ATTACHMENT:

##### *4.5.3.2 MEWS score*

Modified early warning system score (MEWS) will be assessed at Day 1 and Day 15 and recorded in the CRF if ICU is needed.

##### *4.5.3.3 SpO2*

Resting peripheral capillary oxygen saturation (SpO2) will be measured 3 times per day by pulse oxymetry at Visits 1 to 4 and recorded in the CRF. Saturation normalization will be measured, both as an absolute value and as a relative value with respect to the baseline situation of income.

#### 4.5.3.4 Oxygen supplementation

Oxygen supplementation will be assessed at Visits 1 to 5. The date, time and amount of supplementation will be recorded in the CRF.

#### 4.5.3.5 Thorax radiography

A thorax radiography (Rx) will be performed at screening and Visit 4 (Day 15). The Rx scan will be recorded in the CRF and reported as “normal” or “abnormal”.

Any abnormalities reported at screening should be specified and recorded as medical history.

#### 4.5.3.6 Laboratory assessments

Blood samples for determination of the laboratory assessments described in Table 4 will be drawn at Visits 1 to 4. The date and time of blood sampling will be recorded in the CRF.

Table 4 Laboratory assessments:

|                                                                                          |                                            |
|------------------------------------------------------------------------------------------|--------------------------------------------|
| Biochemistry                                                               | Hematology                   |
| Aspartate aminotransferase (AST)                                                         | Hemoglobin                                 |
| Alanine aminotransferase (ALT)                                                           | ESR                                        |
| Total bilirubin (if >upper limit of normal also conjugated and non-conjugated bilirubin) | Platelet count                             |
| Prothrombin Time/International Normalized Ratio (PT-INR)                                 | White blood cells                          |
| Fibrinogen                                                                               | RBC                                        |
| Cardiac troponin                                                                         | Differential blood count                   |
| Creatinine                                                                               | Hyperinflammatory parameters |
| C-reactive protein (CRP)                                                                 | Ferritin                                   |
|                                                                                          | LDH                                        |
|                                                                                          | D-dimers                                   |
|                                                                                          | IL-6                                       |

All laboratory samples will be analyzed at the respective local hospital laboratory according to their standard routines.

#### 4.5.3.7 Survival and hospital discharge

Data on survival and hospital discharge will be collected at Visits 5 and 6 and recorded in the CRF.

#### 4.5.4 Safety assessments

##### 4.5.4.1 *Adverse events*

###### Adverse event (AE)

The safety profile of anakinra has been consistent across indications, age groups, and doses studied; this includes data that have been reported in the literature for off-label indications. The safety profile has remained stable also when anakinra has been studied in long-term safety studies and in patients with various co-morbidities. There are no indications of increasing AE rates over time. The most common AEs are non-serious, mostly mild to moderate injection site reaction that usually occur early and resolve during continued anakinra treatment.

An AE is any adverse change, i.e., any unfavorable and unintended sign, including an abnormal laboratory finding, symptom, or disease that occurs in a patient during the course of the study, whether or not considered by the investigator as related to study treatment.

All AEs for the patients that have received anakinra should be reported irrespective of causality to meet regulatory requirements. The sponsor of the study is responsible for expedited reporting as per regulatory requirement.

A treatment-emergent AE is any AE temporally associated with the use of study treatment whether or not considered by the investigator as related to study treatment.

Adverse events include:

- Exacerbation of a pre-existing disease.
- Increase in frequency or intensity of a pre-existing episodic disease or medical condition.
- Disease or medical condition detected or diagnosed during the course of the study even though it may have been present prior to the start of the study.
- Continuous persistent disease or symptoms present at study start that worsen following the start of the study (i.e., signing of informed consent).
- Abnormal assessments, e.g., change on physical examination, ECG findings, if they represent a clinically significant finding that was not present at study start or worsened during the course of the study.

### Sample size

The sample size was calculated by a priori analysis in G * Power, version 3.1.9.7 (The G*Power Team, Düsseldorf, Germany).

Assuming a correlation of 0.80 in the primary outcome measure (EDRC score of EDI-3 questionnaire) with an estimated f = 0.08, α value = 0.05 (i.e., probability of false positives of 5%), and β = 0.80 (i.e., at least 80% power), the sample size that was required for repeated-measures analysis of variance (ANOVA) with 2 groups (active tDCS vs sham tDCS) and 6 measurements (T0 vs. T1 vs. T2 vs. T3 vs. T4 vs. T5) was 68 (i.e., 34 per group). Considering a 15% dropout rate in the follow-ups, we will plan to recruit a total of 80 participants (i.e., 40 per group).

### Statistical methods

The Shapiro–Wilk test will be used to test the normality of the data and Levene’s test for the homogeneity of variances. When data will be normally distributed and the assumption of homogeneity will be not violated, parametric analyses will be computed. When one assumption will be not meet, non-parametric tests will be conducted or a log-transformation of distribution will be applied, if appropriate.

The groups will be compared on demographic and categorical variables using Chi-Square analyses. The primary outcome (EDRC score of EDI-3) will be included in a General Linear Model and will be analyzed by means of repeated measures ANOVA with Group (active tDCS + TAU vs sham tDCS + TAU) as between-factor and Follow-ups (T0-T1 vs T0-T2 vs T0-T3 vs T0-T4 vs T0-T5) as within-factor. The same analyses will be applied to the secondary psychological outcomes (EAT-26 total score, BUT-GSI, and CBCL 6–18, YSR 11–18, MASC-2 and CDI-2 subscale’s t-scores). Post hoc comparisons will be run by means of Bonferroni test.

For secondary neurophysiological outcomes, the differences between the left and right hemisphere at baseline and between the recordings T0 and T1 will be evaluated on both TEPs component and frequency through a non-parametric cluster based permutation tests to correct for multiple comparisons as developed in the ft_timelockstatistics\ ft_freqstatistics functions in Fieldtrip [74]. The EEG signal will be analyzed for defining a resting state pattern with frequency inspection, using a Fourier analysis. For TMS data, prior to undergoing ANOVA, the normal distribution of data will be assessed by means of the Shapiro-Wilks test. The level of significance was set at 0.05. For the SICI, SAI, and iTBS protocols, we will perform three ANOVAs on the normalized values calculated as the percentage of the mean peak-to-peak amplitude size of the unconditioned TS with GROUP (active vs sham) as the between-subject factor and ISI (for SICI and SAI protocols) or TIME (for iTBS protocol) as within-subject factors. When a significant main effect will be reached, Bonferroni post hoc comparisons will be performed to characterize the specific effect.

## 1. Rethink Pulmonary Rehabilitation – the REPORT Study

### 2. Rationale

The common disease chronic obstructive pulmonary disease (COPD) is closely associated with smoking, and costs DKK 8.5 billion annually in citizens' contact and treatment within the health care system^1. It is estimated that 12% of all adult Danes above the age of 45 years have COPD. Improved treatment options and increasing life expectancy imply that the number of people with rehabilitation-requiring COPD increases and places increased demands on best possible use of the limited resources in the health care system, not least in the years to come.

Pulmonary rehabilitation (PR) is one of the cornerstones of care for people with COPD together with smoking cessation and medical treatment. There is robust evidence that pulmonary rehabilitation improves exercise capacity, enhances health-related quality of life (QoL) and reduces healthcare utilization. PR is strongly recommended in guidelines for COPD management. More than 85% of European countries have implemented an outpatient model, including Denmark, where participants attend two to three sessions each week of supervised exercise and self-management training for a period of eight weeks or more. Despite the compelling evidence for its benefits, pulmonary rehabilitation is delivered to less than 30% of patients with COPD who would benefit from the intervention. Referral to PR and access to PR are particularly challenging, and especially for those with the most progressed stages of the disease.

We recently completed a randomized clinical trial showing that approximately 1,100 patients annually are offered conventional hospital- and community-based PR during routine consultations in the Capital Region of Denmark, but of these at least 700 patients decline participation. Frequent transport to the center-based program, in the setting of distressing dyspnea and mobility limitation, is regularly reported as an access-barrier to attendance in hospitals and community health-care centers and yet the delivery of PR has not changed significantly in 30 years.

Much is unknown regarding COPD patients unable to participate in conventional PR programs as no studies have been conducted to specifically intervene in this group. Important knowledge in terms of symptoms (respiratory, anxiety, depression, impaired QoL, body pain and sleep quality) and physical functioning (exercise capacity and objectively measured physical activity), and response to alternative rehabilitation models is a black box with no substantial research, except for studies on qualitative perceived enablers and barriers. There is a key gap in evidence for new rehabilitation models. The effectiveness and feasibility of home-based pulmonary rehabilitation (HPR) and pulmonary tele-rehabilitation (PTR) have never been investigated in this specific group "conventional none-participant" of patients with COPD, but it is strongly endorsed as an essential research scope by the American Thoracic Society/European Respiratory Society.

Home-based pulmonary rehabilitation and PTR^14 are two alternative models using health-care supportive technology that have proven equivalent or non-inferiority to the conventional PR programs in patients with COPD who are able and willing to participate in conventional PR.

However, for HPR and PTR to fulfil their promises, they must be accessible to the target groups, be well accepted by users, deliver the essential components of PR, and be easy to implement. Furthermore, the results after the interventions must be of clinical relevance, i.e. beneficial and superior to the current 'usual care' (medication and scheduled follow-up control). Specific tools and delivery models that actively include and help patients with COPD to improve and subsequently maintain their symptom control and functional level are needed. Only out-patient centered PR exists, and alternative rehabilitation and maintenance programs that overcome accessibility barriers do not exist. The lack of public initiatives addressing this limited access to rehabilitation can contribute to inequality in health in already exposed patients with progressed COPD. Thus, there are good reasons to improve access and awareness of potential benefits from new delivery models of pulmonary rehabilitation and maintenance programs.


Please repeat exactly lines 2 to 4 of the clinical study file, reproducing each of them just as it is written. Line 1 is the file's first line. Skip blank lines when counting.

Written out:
Modified early warning system score (MEWS) will be assessed at Day 1 and Day 15 and recorded in the CRF if ICU is needed.

##### *4.5.3.3 SpO2*

Resting peripheral capillary oxygen saturation (SpO2) will be measured 3 times per day by pulse oxymetry at Visits 1 to 4 and recorded in the CRF. Saturation normalization will be measured, both as an absolute value and as a relative value with respect to the baseline situation of income.